Publishers are keen to get consumers to become subscribers. The problem? Consumers are reluctant.
Most news organizations have focused their revenue efforts on launching subscription services in order to acquire users. These companies use paywalls and a free, ad-supported business model as a funnel for subscribers. And because publishers have experienced strong adoption among users of their subscription services, that's pushed them to continue to invest there.
Sounds great, so what's wrong? This publisher-focused strategy overlooks the needs of users and falsely assumes that most users will become subscribers, according to Paygo Media. This company is offering a new, pay-as-you-go solution based on micropayments in which consumers pay a few cents for an article.
Why users resist subscriptions
Even though consumers will readily pay for other subscriptions (from monthly beauty boxes to video streaming services), they have adopted alternatives for accessing the news.
- Most users aren't subscribers. On average, Americans are more likely to subscribe to news services (20%) than the rest of the western world (11%). Still, 80% of Americans don't subscribe at all and of those that do, 66% subscribe to only one Publication. so publishers shouldn't expect to dramatically increase the total market of potential subscribers.
- Subscription concentration. When users do subscribe to publications, they gravitate to the big three: The New York Times, The Washington Post, and The Wall Street Journal. Combined, these three publications reap in 50% of total subscription revenue.
- Only a fraction of active users subscribe. Being an active user of a website isn't enough. Research shows that 2% to 8% of users who hit a paywall go on to subscribe, and only a fraction of the users navigating to the website even hit the paywall at all (because they read free articles). This means publishers are economically exposed to a very small share of their total audience, usually less than 2% of their monthly active users are subscribers, and keeping them happy leads to a narrowing of the content scope and an echo-chamber of opinions. The New York Times, one of the most efficient Publishers in terms of subscriptions, has over 305 Million monthly active users but only ~7.5 Million subscribers or 2.4%.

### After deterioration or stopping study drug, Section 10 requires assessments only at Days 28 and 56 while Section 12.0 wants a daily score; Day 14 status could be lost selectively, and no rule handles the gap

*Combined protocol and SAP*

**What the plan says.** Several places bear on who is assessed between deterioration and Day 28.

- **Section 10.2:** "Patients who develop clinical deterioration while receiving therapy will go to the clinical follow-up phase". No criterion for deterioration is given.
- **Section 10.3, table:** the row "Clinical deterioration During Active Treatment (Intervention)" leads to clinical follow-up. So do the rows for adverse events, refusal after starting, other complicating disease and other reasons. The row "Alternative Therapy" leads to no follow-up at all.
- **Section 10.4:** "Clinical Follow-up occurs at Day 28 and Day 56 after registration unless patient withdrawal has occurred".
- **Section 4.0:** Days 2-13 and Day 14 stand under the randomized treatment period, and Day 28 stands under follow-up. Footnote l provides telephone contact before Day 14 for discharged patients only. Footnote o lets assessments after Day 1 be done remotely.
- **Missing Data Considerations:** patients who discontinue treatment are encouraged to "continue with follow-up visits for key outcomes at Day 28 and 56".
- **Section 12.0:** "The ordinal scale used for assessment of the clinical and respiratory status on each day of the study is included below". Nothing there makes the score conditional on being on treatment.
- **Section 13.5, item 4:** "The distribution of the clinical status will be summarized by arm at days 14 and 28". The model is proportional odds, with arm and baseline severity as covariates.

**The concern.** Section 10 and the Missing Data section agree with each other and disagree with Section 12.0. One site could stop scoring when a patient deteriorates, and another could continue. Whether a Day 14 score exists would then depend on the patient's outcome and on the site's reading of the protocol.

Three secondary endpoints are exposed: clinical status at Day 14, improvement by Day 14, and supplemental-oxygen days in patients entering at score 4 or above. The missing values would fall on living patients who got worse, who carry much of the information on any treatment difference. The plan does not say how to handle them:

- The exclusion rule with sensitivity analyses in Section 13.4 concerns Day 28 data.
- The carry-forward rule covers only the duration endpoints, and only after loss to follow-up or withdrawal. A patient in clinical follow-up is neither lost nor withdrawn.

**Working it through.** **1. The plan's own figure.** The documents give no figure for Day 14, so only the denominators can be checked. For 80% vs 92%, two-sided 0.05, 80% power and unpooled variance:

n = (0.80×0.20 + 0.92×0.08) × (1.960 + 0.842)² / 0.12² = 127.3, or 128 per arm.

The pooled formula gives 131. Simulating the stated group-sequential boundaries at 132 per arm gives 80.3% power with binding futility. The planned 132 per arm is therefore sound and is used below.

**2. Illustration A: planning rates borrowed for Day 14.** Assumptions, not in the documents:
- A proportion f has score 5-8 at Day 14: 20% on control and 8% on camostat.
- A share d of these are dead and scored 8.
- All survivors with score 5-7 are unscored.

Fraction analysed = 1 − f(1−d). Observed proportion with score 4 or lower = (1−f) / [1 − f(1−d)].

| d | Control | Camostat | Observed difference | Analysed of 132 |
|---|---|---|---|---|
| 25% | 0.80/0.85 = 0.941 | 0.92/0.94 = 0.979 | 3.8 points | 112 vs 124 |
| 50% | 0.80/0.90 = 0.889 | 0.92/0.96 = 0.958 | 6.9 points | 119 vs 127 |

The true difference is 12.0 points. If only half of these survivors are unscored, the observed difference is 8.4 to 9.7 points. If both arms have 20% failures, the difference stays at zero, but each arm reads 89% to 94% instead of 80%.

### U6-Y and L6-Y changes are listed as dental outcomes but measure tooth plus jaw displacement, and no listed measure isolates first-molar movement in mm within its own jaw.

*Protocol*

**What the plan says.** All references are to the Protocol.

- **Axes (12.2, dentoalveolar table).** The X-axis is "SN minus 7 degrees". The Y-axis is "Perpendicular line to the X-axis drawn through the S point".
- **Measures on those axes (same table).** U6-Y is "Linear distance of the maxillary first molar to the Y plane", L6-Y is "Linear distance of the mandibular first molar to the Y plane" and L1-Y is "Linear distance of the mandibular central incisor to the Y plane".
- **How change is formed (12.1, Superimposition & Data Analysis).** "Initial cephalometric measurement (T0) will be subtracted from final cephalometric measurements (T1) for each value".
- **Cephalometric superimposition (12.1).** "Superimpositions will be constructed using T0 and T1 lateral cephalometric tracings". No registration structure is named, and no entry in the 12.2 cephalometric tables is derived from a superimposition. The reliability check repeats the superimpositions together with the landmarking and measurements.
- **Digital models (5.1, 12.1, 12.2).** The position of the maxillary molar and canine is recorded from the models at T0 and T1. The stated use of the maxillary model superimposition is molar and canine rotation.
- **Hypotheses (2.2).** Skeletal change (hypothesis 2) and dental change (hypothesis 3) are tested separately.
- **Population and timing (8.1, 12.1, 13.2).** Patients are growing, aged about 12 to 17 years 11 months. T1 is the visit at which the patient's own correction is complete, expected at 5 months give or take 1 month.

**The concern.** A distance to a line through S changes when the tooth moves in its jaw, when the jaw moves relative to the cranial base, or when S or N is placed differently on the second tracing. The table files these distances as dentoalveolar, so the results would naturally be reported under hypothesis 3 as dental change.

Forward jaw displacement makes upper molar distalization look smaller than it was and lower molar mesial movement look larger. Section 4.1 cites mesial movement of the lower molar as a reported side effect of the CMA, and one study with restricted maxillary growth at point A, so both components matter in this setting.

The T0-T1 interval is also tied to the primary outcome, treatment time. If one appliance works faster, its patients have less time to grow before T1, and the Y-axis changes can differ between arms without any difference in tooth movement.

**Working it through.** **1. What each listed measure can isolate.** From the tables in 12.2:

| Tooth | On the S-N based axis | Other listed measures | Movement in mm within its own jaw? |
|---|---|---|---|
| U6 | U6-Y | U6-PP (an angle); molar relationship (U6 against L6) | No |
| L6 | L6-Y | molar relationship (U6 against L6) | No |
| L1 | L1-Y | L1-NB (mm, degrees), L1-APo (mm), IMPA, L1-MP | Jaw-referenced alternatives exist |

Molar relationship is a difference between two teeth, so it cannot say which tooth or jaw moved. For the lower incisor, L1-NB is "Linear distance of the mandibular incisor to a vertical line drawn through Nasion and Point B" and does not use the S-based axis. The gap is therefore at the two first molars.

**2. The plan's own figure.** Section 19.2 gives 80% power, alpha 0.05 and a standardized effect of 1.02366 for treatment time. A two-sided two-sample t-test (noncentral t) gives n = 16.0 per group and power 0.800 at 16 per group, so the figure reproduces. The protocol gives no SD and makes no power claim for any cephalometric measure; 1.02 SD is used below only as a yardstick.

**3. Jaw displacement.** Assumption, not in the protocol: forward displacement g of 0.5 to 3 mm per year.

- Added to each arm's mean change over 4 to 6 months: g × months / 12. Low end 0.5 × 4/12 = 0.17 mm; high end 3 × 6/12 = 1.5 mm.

Consumers are the most valuable asset to publishers
The most valuable asset to publishers is consumers and yet, a subscription-based model has created a market failure. Users clearly are motivated to consume the content (as evidenced by their visit to the website), but cannot gain access unless they subscribe (something most will never do). This dynamic creates a mismatch in expectations including:
- Distractions on news websites. In an attempt to acquire more subscribers, news websites now feature pop-ups, pull downs, paywalls, offers, discounts, and registration pages. All of these tools are destructive to the user experience. And a better user experience behind the paywall does not help since most consumers never get there.
- Pricing may be too high. Subscription prices don’t take into account the realities of what the user experiences. For example, a $30/month subscription needs to provide a lot of value. As users consume less and feel financially stressed, they will inevitably ask if they’re getting enough value based on how many articles they’re reading and the cost.
- Short-term offers. As Abraham Lincoln famously said: “You can fool some of the people some of the time but not all of the people all of the time.” In an attempt to acquire users who are less engaged, publishers sharply discount subscriptions with offers, for an initial period, counting on users to “forget” the subscription and keep charging them.